Christopher C. Mundt
Dr. Christopher C. Mundt was born in New Jersey. He received his B.S. in plant science with honors from Cornell University. He completed an M.S. in plant pathology at Iowa State University and a Ph.D. in plant pathology at North Carolina State University. Dr. Mundt joined the Department of Botany and Plant Pathology at Oregon State University in 1985 as an assistant professor. He was promoted to associate professor in 1990. Since 1992, he has also been a visiting scientist at the International Rice Research Institute, where he spends several weeks per year doing collaborative research.
During his career, Dr. Mundt has developed an international reputation for his contributions to the understanding of genetics and host plant resistance. His research focuses on the quantitative analysis of the effects of host plant resistance on the epidemiology of plant disease and the population genetics of plant pathogens. He was recently described by a senior colleague as being the world leader in experimentation to determine the ecological and evolutionary effects of crop mixtures on plant-pathogen interactions. He has developed a firm scientific foundation on how disease control can be achieved through cultivar mixtures. From a methodological perspective, he has shown how one can study co-evolution in a systematic and controlled manner using economically important organisms. From a basic research perspective, he has demonstrated the complicated functional relationships that exist between the pathogen and host populations. From an applied perspective, he has shown how mixtures can be best used in production agriculture for disease control.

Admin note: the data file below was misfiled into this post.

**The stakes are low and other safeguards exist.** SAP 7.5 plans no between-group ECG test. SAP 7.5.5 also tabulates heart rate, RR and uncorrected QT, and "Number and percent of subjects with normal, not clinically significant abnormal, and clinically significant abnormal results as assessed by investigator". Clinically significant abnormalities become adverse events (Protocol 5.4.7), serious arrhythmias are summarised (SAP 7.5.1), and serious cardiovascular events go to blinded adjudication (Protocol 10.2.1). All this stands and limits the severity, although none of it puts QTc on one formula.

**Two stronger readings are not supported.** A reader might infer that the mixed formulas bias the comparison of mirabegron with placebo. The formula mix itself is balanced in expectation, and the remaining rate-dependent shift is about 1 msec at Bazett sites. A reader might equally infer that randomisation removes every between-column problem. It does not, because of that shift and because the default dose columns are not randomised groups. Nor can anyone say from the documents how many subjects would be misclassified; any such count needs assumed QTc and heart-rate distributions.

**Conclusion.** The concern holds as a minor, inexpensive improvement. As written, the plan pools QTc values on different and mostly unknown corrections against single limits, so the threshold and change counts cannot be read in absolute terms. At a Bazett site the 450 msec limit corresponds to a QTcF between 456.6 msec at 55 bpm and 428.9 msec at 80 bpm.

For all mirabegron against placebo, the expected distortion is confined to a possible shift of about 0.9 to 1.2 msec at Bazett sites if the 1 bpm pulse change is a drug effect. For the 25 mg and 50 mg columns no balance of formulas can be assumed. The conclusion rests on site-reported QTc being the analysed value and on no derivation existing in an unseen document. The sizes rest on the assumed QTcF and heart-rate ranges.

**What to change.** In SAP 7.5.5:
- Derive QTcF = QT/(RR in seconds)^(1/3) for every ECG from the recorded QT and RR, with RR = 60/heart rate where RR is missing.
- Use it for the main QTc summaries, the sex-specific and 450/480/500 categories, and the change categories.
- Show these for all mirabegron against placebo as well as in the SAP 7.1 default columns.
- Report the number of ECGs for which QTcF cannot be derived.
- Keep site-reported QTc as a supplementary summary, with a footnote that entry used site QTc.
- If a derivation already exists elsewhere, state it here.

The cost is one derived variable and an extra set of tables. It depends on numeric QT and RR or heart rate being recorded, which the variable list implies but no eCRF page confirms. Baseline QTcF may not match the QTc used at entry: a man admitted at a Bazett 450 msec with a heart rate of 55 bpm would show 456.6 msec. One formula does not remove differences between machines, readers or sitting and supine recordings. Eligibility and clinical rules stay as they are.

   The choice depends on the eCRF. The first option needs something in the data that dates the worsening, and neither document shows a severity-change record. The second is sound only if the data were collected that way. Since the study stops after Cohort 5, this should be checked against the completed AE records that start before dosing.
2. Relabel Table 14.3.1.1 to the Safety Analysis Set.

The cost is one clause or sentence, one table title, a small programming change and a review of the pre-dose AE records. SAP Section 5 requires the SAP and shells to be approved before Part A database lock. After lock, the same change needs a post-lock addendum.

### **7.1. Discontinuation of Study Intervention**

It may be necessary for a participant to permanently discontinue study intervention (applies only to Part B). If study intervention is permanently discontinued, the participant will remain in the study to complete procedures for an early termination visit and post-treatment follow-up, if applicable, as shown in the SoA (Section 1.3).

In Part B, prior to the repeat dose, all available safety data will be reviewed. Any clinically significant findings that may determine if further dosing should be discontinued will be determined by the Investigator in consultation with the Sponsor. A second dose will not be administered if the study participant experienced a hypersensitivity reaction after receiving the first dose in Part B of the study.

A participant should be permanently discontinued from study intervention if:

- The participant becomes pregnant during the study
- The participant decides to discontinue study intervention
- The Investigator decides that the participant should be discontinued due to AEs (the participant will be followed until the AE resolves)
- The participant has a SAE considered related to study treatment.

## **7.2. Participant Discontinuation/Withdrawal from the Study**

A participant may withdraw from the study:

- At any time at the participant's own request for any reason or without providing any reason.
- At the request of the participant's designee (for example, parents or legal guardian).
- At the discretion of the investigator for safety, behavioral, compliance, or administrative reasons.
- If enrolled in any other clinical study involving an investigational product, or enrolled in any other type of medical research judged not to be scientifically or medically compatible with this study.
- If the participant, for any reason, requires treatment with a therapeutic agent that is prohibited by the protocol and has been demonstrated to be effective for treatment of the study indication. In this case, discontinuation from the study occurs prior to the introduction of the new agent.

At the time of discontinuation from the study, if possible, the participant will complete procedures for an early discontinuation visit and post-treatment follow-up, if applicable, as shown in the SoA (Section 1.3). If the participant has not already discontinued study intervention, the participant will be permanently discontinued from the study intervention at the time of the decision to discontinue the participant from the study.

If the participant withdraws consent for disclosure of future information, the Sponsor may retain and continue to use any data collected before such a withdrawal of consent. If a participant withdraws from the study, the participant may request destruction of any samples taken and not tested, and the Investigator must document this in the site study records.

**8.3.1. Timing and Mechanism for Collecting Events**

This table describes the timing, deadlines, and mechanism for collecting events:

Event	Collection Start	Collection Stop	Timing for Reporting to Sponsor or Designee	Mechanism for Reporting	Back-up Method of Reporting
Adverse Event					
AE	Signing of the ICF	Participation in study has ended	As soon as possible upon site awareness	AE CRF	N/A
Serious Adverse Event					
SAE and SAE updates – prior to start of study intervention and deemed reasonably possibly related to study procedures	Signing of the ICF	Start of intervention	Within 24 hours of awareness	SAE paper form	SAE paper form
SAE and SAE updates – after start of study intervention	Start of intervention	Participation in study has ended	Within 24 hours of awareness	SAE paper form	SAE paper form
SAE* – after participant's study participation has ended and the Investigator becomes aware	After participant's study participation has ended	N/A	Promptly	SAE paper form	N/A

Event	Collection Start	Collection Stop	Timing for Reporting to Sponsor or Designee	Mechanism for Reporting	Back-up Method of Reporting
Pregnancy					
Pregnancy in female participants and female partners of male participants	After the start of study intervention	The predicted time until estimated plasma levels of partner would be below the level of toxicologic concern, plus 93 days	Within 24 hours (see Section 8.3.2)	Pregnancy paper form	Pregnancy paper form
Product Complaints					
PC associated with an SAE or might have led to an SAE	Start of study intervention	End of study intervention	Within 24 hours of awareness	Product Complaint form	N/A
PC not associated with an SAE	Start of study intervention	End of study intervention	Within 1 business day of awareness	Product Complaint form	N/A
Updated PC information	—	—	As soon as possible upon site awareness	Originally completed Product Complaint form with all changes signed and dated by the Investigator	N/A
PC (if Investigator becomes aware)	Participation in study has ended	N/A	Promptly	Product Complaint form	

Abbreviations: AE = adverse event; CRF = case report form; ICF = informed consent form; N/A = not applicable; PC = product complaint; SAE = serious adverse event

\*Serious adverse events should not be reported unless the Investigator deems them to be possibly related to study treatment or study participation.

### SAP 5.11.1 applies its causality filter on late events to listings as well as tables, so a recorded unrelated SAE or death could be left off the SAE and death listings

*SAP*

His research is funded by a combination of grants, and his ability to attract funding from such diverse sources as the Oregon Wheat Commission, NSF, and the USDA-NRI program speaks for the excellent balance between basic and applied research that he has developed in his program.
Dr. Mundt has a reputation as an outstanding teacher and excellent mentor. He has made important contributions to the training of graduate students and post-doctoral scientists both at Oregon State University and at IRRI.
Dr. Mundt has made additional contributions to plant pathology through his service to our profession as a reviewer for manuscripts, grants, and in membership on committees for both APS and the International Society for Plant Pathology. Dr. Mundt has made an important contribution to international agriculture through his work with the APS Office of International Programs. While on that board, he authored a resolution on World Population/Hunger that was adopted by APS in 1996. His editorial in Phytopathology News in 1992 made a key contribution to convincing plant pathologists of the need to address world population growth to prevent hunger.
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